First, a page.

For my latest book recommendations, check out 25 Must-Read Best Copywriting and Marketing Books
On Writing Well by William K. Zinsser. A disciple of Faulkner’s “kill your darlings” writing school, Zinsser sagely reminds you that “Writing is hard work. A clear sentence is no accident” and “Rewriting is the essence of writing well.” Professor Zinsser’s chapters on Simplicity, Clutter, Usage—every single chapter in the first half of the book, actually—are worth reading over and over and over and over.
Ogilvy on Advertising by David Ogilvy. Read it and use it. The late master adman’s practical advice is as timely now as when he wrote it in the pre-Internet Dark Ages: Reverse type, caption-less photos and arty gimmicks still decrease readership and sales. Before-and-after-pictures, long copy and editorial layout still increase readership and sales.
The 22 Immutable Laws of Marketing by Trout and Ries. New marketing initiatives—relationship-building and permission-based—don’t obviate the need for product differentiation and positioning. This book is a great crash-course in marketing for writers with journalistic and literary backgrounds.
Persuasive Online Copywriting by Bryan Eisenberg, Jeffrey Eisenberg and Lisa T. Davis. The authors of this book insist that online “users” are real people who want to buy stuff from your client’s e-commerce website—and that your copy should help them. What a concept. Using principles from their Persuasion Architecture, the Eisenbergs show you how to craft copy that helps qualified buyers confidently click through your client’s site.
Letting Go of the Words by Janice (Ginny) Redish. My current favorite of the gazillion e- and traditional tomes promising to demystify online content-writing. I read Ginny’s book three times, and refer to its Post-it-marked pages continuously as I craft clients’ website content. Here’s the book’s simple premise: People don’t visit your website to hang out and read. They go to your site to get answers to questions and to complete tasks. Ginny helps you craft the concise, meaty content that your visitors crave. Her webpage classifications (“home,” “pathway,” and “destination”), clear writing style, and examples of online content make it easy to put concepts into practice.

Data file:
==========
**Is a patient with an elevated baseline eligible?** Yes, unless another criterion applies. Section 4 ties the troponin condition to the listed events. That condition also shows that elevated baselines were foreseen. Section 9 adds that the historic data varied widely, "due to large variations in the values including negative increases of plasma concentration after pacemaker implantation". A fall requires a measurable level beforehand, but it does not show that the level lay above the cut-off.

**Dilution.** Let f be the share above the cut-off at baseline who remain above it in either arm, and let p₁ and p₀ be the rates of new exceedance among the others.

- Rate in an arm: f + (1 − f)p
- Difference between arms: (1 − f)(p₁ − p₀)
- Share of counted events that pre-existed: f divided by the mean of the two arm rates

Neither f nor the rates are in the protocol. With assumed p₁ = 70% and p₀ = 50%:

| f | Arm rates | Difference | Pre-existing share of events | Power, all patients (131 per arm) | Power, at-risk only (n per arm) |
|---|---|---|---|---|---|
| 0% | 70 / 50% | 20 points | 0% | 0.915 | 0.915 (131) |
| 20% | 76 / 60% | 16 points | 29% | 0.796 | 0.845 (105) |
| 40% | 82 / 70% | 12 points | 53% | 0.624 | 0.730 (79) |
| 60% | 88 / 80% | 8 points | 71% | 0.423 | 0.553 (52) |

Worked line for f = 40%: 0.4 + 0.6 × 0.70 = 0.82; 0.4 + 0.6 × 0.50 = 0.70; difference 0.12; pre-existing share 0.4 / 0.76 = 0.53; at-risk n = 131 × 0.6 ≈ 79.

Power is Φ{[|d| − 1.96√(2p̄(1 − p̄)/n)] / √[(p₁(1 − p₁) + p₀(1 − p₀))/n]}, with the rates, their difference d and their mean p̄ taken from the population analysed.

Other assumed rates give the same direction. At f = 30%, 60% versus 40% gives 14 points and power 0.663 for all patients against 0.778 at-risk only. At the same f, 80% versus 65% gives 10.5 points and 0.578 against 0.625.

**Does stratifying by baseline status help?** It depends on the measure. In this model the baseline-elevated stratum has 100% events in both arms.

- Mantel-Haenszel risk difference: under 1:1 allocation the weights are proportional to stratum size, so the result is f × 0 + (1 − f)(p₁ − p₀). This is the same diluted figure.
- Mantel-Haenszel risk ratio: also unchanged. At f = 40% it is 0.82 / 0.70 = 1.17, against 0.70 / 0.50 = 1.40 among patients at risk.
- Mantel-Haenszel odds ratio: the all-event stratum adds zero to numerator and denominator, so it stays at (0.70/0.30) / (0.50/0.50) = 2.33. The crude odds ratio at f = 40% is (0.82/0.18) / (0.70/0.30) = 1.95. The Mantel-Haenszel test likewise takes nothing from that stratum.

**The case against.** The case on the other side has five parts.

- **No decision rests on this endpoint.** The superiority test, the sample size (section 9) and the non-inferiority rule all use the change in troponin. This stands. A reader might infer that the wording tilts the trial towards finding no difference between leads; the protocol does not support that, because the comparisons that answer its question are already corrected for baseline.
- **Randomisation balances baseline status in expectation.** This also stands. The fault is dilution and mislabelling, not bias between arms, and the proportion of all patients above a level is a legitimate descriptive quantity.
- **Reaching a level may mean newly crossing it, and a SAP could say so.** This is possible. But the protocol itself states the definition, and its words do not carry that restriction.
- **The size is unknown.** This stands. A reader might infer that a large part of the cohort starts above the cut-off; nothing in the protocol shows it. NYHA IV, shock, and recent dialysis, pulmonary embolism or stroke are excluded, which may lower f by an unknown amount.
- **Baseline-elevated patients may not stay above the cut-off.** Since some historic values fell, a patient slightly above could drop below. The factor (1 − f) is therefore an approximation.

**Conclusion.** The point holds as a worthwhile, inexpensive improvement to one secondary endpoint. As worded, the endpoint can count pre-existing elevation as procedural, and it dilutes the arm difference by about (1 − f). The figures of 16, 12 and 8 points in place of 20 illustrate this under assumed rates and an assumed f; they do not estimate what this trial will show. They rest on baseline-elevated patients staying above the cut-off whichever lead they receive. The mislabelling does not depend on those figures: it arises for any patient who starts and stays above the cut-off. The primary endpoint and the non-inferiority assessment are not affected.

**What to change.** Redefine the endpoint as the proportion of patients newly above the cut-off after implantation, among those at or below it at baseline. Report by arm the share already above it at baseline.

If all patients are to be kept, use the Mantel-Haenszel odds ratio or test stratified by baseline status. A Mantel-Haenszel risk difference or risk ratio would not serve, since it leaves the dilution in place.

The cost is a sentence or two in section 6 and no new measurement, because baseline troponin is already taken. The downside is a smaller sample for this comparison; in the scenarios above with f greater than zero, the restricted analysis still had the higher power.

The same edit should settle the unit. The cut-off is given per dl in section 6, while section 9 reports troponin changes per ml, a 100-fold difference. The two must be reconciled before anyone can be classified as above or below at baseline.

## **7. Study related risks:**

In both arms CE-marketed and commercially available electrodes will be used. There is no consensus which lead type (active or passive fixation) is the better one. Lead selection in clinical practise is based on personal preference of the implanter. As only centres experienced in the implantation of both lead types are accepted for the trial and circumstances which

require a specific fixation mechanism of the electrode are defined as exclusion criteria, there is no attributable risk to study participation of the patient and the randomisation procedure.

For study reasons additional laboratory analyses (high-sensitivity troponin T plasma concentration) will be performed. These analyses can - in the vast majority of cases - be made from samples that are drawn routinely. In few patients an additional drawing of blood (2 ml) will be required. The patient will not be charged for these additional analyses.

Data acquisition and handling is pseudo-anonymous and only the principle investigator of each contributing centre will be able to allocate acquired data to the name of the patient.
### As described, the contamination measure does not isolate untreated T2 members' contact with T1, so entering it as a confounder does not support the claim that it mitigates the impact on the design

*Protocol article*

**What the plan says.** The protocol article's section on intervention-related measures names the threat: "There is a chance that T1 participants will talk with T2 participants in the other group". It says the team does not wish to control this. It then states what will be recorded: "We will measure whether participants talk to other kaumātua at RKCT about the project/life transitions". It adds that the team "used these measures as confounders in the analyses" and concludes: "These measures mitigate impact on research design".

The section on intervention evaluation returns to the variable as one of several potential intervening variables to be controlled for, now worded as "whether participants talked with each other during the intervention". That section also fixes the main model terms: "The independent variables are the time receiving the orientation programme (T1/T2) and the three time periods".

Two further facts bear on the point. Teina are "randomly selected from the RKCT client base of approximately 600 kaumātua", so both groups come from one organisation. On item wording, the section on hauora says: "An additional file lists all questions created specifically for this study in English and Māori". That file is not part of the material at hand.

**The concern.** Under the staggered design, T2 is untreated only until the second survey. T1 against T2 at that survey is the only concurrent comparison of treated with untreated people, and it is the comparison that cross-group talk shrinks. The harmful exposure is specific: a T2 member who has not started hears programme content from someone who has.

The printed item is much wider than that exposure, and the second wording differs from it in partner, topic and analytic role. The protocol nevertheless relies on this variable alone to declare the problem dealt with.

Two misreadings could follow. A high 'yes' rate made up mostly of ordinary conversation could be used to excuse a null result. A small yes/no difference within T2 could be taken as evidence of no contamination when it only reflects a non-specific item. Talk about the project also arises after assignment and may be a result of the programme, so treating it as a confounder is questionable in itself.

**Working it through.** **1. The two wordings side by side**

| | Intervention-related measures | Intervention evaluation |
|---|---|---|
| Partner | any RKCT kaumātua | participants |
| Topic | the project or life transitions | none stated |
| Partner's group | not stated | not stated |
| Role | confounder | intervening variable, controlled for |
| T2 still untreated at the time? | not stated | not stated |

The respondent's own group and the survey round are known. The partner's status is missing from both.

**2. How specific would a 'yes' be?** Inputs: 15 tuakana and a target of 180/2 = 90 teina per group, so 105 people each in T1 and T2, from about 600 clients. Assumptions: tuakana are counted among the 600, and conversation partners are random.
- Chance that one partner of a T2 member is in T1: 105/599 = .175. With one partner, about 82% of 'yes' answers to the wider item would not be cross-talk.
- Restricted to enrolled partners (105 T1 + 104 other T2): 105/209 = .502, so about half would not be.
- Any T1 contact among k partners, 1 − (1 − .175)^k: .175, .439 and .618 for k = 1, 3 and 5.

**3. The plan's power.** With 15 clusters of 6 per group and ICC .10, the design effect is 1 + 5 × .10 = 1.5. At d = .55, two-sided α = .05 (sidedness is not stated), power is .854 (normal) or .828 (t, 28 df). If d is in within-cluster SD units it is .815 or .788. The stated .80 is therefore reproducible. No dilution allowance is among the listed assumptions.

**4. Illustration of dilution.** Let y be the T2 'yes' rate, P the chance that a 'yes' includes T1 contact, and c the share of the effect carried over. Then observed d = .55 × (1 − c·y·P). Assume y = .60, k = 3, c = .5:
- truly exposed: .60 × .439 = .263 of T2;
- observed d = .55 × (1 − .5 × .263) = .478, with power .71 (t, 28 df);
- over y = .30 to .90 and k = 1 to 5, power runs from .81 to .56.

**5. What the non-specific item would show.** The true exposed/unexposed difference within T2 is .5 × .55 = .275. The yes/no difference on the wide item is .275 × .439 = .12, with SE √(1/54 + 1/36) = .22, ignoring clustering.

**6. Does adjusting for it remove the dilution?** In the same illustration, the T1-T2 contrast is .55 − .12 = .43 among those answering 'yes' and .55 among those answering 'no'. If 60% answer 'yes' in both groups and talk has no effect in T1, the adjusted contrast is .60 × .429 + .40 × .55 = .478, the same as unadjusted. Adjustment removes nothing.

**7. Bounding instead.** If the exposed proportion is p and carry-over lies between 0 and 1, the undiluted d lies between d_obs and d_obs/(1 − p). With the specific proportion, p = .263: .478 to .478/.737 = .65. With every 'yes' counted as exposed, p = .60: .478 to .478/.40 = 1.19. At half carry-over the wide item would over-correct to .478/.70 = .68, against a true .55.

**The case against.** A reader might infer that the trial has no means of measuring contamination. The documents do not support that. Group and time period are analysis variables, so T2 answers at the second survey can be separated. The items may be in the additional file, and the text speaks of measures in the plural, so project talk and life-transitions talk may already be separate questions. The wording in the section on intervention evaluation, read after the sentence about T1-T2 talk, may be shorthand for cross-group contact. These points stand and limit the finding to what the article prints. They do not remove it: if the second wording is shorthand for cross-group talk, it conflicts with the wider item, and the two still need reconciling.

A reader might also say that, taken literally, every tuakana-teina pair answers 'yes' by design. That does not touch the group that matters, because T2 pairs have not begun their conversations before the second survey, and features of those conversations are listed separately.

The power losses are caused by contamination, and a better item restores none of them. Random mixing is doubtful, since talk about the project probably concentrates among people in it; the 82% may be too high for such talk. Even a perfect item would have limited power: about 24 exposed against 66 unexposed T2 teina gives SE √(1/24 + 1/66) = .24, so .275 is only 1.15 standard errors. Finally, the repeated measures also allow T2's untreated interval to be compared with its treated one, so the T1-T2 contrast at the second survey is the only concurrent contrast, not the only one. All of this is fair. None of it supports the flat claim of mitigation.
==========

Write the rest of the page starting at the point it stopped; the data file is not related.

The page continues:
The Copywriter’s Handbook by Robert W. Bly. Bob Bly is a top direct mail copywriter, prolific author and godfather of the how-to-become-a-copywriter book genre. His Handbook tells you everything you need to know about writing brochures, newsletters, ads, feature articles and much more. Back in the day I started more than one project with five sweaty fingers on the keyboard and the other five clutching Bob’s Handbook.
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The Well-Fed Writer and The Well-Fed Writer: Back for Seconds by Peter Bowerman. Peter gives newcomers the nuts and bolts they need to start a freelance copywriting career. His books include advice on cold calls, time-saving organizational systems, self-marketing, project pricing as well as many helpful copy samples. Peter’s The Well-Fed Writer: Back for Seconds is filled with straight-shooting advice particularly helpful to seasoned copywriters.
The Synonym Finder by J.I. Rodale
My blood pressure lowers noticeably when I open Rodale’s The Synonym Finder. The battered book—this is the second hard bound edition I’ve decimated—signals I’m in the Deadline Home Stretch. The Synonym Finder is indispensable when your copy is at second draft and needs a final prune and polish.
Blood, Sweat and Words by Joseph Epstein
Epstein makes a case for grit: accepting that work—writing, painting, whatever—is a struggle. So just do it and shut up already, advises Epstein. Guess that puts the kibosh on several whiney posts I planned.
Write, Read, Rewrite. Repeat Steps 2 and 3 as Needed by Susan Sontag
You rewrite, notes Sontag, “…once, twice, as many times as it takes to get it to be something you can bear to reread.” Oh, yeah.
Everything You Need to Know About Writing Successfully in Ten Minutes by Stephen King
Perhaps King offers comprehensive ten-minute writing advice because his first tip is “Have talent.” Though you can read his spot-on suggestions in 10 minutes, implementing them will take longer.
For my favorite writing blogs, see my Blogroll, right. But special mention goes to Brian Clark’s Copyblogger, a blog that consistently delivers fun, useful posts, practical copywriting tips and entrepreneurial inspiration.
Among my favorite Copyblogger posts:
The Content Crossroads: Supernatural Success at the Intersection of Ideas
The Nasty Four-Letter Word That Keeps You from Writing
Why You’re Too Qualified and Respectful to Produce Great Content
Copyblogger’s How to Write Magnetic Headlines series
Human River cartoon courtesy of Hugh MacLeod of GapingVoid.